Professors, politicians weigh in on Jason Chaffetz’ decision not to run

Rep. Jason Chaffetz, R-Utah, heads to his car after being his fourth interview in Salt Lake City on Wednesday, April 19, 2017. Chaffetz, who has been rumored as a possible candidate for Senate or governor, said that after consulting with his family and “prayerful consideration, I have decided I will not be a candidate for any office in 2018.” (Laura Seitz/The Deseret News via AP)

Rep. Jason Chaffetz, R-Utah, announced he won’t seek re-election to Congress on Wednesday, April 19.

“I may run again for public office, but not in 2018,” Chaffetz said in a Facebook post announcing the decision.

Chaffetz, a BYU communications alumnus, said he is healthy and “confident I would continue to be re-elected by large margins,” but that he has “made a personal decision to return to the private sector.”

In a statement, Utah Gov. Gary Herbert said he was stunned about Chaffetz’ decision.

“Congressman Chaffetz has represented Utah in the United States House of Representatives with distinction, and I have appreciated working with him over the last eight years on issues vital to our state,” Herbert said in the statement. “His razor sharp mind, expansive knowledge and gift for communicating will serve him well when he transitions into the private sector.”

Chris Karpowitz, a BYU political science professor and co-director of the Center for the Study of Elections and Democracy, said Chaffetz’ announcement is big and surprising news.

“It throws open this election in a big way,” Karpowitz said. “I think it will now be a fascinating race with likely a variety of candidates, so I certainly think this is big news for the 3rd District in Utah and means a very exciting race.”

Karpowitz said most of the action in the 2018 congressional race will likely be in the Republican primary because the district leans Republican.

Jeremy Pope, a BYU political science professor and co-director of the Center for the Study of Elections and Democracy, agreed that the Republican primary will be very competitive.

“I would expect that lots of people get into that race, where a Republican would be heavily favored to win the general election, and the primary gets a lot of attention and money,” Pope said.

In response to speculation that Chaffetz’ decision is based on preparation for a future gubernatorial campaign, Karpowitz said choosing not to run in 2018 avoids the possibility of a loss.

“There was some discontent in the district with Jason Chaffetz, and so he avoids what would have been an embarrassing loss, and avoiding that loss preserves options for the future,” Karpowitz said.

However, Karpowitz also said Chaffetz has never run a statewide race, and it’s not certain Republican voters would choose him as their nominee.

“In 2020, whether he runs for governor or not remains to be seen, but he would most likely face a very crowded field, so I don’t think we should assume that he is the frontrunner for that race, given the likelihood that there will be other very good candidates,” Karpowitz said, citing Josh Romney and Lt. Gov. Spencer Cox.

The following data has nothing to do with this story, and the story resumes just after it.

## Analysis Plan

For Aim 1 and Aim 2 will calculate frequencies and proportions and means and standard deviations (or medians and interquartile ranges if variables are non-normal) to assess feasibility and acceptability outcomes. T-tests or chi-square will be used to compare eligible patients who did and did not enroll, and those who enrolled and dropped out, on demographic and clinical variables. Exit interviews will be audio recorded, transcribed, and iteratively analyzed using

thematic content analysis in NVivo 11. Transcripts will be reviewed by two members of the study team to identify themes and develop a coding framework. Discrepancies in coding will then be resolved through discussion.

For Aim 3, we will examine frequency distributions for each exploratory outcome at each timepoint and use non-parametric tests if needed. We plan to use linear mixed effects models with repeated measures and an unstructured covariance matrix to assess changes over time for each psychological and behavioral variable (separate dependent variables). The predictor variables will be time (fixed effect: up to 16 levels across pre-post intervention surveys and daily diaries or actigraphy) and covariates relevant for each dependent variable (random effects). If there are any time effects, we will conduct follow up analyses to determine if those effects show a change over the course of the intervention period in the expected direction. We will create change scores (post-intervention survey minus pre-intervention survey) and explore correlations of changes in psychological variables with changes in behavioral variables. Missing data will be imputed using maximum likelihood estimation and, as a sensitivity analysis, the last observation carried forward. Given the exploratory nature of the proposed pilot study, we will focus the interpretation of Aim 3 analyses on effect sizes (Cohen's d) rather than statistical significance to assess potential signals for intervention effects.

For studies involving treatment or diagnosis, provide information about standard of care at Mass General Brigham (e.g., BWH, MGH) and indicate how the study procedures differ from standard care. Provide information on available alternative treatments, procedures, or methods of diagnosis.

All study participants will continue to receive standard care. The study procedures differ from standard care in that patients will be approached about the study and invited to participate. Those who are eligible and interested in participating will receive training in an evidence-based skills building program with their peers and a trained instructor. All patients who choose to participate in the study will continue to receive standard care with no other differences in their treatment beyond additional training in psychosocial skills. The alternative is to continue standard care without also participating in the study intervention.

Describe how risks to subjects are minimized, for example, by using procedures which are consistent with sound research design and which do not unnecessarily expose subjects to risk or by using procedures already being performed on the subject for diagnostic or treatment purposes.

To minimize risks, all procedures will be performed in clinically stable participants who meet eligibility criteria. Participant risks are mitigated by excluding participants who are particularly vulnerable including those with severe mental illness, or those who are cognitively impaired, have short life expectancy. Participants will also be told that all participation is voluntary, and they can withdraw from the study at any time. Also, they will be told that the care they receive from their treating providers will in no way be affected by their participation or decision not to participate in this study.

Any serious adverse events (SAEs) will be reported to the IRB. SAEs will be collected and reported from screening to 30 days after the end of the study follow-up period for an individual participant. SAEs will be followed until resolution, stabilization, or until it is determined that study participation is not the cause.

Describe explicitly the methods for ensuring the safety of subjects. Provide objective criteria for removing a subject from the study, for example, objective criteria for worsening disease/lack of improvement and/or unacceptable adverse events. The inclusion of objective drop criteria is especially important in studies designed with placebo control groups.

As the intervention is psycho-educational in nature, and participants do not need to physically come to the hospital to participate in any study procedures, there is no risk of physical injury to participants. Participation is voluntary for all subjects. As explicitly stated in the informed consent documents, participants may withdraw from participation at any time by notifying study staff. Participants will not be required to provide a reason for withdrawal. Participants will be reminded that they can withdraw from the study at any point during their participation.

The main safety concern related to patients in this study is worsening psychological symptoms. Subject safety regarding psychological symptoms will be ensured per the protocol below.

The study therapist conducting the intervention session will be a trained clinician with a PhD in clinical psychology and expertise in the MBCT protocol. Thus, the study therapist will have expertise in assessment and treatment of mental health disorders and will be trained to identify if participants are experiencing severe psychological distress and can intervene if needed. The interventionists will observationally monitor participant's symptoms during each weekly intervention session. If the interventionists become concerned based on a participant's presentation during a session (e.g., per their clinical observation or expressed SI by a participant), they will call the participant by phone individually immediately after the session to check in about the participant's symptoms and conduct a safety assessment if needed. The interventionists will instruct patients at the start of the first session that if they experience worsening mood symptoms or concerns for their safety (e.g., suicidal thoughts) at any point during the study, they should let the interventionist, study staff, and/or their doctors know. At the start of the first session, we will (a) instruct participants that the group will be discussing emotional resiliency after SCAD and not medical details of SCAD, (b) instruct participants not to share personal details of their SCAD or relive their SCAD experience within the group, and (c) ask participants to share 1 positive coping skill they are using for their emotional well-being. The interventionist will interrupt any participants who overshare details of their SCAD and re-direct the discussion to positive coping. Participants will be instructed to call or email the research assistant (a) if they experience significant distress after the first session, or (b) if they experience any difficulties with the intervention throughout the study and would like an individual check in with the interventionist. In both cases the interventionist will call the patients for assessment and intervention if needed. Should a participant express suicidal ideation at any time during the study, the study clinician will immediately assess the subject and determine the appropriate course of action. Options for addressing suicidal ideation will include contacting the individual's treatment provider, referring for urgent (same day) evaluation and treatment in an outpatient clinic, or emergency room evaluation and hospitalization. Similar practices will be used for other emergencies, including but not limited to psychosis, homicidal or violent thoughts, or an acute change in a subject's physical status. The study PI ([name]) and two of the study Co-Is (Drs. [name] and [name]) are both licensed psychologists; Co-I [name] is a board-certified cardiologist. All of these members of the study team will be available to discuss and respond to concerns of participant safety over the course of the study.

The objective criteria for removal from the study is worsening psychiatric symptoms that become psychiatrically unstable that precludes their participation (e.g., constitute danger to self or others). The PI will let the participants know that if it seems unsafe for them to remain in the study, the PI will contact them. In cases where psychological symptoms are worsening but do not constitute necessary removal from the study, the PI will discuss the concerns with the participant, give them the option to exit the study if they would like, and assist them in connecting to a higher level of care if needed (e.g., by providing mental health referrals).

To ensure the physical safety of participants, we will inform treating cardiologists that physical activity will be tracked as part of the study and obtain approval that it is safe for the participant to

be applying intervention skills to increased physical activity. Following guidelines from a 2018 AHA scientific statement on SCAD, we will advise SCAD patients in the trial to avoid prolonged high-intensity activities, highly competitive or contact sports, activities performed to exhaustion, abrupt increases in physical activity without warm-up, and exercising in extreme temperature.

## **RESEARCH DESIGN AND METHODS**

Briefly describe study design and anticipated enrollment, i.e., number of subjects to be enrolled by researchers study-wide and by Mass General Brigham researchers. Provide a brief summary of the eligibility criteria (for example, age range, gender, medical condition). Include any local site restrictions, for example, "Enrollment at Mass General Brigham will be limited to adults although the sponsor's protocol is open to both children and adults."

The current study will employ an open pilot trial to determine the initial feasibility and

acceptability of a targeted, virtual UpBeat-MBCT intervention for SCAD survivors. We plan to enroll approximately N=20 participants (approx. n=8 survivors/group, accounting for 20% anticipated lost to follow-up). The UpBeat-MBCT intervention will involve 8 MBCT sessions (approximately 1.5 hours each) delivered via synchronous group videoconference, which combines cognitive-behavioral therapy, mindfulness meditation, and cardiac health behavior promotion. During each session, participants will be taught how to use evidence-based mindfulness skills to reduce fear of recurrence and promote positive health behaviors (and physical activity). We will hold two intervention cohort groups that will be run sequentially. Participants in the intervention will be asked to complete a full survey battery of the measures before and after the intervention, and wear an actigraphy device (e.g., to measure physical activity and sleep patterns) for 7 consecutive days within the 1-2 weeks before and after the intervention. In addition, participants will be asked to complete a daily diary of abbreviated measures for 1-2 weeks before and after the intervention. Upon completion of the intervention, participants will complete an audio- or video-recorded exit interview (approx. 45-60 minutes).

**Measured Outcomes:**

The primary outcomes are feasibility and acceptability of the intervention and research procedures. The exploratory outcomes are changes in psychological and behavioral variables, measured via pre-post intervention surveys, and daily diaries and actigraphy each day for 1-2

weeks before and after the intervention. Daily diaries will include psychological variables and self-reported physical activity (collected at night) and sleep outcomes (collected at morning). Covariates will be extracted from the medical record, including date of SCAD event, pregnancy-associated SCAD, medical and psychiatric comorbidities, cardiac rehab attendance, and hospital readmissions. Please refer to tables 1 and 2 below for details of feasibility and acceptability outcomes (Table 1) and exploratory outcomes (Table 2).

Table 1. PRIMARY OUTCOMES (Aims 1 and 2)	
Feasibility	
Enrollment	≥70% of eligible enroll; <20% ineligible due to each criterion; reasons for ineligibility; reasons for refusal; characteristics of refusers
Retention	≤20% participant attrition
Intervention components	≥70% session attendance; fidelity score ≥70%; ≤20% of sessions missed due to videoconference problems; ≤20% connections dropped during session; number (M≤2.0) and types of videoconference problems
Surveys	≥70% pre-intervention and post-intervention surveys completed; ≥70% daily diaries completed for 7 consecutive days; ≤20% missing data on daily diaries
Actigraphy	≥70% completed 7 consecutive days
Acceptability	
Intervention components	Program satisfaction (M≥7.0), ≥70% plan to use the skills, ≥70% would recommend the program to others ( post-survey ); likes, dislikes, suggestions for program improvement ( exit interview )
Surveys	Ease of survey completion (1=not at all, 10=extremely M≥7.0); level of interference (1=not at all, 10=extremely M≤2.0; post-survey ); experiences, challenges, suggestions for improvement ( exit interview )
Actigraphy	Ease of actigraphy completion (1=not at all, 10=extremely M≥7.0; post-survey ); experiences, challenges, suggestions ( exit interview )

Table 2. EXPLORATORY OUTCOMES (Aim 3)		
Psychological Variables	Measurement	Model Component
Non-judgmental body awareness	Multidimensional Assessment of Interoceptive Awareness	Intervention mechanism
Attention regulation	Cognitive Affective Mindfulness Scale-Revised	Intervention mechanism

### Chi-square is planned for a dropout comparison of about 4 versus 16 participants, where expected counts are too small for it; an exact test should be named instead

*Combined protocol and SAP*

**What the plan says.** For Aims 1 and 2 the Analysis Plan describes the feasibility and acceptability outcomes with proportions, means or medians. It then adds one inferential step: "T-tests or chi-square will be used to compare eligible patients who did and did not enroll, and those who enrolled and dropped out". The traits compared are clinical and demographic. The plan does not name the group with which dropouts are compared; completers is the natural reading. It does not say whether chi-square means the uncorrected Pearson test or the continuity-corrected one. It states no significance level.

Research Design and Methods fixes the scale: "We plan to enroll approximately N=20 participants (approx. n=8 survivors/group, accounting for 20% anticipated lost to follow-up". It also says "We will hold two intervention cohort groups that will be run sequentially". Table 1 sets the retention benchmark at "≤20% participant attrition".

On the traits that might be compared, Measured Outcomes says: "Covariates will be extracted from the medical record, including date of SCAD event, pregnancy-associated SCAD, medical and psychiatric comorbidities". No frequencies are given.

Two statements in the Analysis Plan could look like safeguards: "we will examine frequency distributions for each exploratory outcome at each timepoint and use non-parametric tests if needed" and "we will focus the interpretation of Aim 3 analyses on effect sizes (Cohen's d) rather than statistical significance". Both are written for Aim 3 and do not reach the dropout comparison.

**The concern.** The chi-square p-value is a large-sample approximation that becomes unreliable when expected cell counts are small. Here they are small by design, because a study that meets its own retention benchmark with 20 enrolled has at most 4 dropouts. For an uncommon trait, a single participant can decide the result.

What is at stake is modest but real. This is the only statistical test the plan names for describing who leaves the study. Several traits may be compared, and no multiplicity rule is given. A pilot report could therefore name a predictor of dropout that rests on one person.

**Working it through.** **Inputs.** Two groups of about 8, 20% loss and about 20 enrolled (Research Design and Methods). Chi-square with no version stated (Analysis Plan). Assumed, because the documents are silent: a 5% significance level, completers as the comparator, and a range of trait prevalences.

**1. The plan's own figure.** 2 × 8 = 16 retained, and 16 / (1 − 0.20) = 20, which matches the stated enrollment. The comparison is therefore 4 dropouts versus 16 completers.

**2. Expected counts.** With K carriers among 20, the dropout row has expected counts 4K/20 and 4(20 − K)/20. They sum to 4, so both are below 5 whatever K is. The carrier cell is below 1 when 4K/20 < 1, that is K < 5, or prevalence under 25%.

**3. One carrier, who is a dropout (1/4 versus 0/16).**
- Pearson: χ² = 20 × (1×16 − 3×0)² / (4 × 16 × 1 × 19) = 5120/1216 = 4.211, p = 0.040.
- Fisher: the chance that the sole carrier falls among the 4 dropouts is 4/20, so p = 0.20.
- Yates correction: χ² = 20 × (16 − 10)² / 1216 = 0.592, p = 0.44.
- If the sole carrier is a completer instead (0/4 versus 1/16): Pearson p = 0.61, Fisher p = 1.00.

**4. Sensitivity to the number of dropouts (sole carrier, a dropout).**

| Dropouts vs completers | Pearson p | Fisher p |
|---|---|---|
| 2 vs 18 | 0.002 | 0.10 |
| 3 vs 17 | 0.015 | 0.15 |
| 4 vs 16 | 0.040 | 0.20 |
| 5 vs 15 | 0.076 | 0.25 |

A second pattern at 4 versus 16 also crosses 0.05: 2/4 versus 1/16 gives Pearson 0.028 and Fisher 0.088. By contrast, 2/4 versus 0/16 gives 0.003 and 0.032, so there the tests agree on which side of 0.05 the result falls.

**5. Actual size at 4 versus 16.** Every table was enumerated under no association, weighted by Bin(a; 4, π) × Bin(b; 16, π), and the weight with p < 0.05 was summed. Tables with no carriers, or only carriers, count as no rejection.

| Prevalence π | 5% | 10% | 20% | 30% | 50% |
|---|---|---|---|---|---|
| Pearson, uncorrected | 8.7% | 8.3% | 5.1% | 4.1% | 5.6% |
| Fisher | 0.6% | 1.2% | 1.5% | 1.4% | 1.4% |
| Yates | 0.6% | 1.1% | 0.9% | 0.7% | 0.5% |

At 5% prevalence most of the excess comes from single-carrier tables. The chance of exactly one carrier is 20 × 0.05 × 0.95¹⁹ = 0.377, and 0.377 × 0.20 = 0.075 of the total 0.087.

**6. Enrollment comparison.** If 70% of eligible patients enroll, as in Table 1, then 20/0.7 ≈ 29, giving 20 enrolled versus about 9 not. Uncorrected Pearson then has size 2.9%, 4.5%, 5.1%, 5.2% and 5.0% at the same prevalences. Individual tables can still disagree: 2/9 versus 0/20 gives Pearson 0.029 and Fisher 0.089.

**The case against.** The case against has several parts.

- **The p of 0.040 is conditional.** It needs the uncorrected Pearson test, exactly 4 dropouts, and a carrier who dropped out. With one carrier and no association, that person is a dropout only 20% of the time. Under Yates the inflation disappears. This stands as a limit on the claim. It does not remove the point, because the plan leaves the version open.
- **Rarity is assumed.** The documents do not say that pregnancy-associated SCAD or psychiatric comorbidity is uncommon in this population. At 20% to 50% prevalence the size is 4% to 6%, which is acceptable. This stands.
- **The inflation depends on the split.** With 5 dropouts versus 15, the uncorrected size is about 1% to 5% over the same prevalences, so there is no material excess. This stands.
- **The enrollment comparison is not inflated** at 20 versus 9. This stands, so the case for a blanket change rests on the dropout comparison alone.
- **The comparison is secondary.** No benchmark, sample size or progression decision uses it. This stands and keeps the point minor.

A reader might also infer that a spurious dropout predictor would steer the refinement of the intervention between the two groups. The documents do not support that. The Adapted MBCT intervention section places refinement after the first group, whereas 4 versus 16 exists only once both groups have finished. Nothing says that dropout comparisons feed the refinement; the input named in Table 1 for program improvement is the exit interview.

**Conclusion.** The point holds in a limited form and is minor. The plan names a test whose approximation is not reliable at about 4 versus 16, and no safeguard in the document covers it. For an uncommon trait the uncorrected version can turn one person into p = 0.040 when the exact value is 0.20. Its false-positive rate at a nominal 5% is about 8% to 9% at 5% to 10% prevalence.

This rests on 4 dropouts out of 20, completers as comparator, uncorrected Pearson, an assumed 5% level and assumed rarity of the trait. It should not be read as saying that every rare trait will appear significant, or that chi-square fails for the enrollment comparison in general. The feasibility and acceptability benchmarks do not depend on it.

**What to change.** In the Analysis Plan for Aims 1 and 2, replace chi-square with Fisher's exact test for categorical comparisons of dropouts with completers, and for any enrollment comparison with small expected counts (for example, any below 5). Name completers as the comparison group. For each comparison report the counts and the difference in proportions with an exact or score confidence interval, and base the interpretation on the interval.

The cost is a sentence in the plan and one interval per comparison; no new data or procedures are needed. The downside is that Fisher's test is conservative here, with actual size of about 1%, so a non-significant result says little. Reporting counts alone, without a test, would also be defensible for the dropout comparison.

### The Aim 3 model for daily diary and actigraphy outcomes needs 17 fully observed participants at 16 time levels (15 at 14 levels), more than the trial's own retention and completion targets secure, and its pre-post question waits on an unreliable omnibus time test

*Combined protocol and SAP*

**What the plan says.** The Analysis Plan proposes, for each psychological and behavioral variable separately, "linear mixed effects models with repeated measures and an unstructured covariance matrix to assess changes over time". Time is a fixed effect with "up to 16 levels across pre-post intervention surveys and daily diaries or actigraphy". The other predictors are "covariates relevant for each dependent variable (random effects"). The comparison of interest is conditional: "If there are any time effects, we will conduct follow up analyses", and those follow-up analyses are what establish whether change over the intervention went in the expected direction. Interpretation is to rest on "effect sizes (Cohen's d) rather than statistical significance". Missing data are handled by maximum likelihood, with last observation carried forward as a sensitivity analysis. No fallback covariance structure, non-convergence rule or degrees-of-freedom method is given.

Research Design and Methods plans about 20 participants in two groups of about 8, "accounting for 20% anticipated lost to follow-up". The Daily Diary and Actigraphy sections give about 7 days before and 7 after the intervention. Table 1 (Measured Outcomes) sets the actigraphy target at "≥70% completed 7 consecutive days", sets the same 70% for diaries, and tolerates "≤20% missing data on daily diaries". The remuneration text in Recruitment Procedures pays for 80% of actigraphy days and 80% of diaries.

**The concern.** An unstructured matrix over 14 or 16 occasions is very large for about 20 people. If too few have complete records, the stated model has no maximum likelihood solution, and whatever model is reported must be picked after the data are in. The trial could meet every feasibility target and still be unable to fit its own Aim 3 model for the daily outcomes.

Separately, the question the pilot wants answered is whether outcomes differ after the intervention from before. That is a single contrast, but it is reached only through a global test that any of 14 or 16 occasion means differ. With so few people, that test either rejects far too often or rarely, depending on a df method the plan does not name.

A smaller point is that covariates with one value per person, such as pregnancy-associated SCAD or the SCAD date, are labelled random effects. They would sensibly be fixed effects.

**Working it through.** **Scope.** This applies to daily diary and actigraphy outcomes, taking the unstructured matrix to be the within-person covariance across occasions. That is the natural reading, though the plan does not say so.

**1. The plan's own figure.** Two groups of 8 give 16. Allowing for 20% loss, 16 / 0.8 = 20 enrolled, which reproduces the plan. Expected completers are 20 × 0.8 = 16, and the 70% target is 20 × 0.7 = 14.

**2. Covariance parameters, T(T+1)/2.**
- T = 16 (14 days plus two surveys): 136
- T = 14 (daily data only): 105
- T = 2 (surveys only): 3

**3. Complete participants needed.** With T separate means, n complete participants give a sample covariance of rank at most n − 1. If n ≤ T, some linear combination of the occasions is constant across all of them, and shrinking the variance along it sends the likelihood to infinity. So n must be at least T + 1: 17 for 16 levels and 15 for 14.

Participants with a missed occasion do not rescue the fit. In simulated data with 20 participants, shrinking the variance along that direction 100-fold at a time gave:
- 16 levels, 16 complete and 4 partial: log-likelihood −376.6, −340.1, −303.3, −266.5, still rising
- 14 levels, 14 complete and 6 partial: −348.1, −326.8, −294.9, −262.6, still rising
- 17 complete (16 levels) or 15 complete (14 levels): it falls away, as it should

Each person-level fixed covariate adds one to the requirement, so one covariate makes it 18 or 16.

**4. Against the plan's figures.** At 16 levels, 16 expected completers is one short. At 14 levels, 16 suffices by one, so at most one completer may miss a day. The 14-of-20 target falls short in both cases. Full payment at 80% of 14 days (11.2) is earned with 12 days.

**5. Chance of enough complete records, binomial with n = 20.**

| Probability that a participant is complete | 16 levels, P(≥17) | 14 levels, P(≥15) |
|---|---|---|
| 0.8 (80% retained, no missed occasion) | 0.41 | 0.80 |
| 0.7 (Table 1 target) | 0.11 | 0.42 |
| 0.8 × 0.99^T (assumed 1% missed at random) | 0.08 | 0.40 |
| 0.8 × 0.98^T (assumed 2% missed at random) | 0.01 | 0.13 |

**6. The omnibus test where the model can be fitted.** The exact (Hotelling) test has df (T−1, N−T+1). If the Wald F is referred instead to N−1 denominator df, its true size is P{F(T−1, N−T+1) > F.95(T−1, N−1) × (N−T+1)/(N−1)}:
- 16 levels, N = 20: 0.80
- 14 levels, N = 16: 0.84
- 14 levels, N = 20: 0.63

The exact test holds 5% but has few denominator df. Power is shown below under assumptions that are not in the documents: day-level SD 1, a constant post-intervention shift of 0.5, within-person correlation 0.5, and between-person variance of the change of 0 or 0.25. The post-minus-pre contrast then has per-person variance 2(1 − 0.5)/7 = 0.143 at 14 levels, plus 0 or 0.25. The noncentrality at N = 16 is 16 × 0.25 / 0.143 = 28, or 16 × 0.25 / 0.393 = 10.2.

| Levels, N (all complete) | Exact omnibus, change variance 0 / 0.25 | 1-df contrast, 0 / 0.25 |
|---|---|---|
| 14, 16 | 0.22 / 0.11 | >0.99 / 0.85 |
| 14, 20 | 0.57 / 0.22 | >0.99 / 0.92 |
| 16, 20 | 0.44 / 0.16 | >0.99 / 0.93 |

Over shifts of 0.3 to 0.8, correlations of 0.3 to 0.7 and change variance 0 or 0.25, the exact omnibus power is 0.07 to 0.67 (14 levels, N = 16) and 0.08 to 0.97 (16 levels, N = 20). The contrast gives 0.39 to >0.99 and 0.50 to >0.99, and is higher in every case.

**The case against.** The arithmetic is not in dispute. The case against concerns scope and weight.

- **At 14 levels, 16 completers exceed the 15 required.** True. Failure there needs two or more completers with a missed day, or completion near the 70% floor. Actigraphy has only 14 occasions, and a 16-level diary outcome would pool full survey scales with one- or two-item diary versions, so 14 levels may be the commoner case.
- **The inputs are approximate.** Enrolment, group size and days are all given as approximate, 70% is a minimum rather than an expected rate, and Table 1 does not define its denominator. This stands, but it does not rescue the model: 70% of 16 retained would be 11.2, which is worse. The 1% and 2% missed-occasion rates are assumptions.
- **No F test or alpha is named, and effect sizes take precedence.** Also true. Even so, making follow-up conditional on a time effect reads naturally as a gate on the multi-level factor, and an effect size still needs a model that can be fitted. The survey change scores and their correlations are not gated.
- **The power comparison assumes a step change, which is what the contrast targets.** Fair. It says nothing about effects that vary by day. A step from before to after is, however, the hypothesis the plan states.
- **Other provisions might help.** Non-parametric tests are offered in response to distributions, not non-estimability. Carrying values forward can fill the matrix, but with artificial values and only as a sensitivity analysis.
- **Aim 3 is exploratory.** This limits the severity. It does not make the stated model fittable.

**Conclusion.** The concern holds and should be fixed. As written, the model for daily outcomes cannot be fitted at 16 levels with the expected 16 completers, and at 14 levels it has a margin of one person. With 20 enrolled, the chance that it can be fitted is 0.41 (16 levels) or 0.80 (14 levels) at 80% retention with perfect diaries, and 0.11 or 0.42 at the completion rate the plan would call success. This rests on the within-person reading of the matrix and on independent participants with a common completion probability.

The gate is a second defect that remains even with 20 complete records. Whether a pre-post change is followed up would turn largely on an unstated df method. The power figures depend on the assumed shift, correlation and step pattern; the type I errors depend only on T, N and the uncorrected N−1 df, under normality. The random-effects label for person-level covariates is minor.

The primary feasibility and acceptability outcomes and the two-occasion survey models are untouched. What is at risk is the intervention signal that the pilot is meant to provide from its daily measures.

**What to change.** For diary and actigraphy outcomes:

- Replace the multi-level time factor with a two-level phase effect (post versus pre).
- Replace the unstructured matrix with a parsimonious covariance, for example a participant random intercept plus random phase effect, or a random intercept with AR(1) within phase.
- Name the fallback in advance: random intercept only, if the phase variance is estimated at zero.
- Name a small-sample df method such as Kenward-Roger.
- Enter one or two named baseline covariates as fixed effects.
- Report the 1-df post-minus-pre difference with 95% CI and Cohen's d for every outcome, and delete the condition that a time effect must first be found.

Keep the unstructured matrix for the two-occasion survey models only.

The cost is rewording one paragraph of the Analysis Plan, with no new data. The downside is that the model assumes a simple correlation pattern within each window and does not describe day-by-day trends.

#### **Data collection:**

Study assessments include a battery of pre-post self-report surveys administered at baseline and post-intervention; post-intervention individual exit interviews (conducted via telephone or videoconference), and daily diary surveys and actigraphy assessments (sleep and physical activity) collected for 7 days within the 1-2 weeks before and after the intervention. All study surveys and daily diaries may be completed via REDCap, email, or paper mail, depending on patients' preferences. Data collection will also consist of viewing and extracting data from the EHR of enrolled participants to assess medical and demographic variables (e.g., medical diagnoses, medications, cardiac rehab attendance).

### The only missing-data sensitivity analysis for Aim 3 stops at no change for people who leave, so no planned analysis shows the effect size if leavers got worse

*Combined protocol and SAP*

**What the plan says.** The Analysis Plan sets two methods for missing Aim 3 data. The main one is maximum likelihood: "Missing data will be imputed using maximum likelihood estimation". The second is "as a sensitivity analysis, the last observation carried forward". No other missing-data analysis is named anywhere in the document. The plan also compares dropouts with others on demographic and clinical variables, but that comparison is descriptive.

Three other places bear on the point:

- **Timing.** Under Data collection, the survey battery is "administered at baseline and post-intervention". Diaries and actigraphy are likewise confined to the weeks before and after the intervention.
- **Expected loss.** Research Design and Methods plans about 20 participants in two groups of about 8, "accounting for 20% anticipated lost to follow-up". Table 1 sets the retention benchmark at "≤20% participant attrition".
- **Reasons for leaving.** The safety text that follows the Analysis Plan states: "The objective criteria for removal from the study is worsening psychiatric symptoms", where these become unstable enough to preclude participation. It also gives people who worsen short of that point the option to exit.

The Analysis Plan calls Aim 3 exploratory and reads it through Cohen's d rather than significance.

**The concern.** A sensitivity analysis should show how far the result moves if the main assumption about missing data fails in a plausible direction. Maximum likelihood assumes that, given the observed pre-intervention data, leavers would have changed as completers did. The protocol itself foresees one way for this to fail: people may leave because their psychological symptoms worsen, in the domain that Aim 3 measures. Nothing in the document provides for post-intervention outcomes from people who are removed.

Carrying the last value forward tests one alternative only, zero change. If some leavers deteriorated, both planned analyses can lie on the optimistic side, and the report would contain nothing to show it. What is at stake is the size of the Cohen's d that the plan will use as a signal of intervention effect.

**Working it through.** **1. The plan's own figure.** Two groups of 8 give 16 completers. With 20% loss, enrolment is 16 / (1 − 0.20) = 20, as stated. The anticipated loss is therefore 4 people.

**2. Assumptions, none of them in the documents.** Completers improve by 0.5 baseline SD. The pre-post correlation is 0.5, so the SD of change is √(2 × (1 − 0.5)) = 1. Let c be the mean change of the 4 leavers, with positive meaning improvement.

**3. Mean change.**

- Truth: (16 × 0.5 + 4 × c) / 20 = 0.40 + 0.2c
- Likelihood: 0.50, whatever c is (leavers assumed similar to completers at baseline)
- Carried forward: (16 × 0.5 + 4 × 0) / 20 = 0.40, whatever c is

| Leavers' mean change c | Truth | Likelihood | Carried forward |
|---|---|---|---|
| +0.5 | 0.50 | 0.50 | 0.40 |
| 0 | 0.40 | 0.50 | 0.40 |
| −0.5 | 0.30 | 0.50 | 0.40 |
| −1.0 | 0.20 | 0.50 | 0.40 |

Damian Kidd, a Republican candidate for Congress in Utah’s 3rd District, thanked Chaffetz for his service in an interview with The Daily Universe.

“I wish him well in the private sector and I especially am happy that he will be able to spend more time with his family, which is what’s most important,” Kidd said.

Kidd said Chaffetz’ decision not to run for re-election will make fundraising easier for Kidd’s campaign.

Kidd said he wouldn’t speculate on whether Chaffetz will run for higher office in the future.

“I don’t know what’s in the congressman’s mind right now,” Kidd said. “I just admire his decision to limit his term and to not be a career politician, and I think that’s very admirable.”

Kidd said entering the race early, before Chaffetz’ decision to not run, was difficult.

“I entered this race early because I saw some serious problems for our country the congressman is not solving,” Kidd said, citing meaningful tax reform and the gross national debt.

Kidd said he expects more Republican candidates will now choose to run.

“I’d just remind everybody that they’re late for the party, and that if this is what they’re going to do — they’re going to jump into the race when it’s now easy to do — this is how you would expect that they will operate their office in Washington, D.C., meaning they’re only going to make the decisions that are easy to make and do it when it’s easy to do,” Kidd said.

Kidd said voters don’t need leaders who will make easy decisions.

“We need people who are going to go back there and be a leader and make the tough decisions when it’s not easy to do,” Kidd said.

A statement from the campaign of Dr. Kathryn Allen, a Democratic candidate for Congress in Utah’s 3rd District, said Chaffetz’ decision “changes the field but not her motivation.”

“We’re incredibly optimistic and we’re going to continue the hard work,” Allen said in the statement. “We look forward to the next stage of this extraordinary campaign.”

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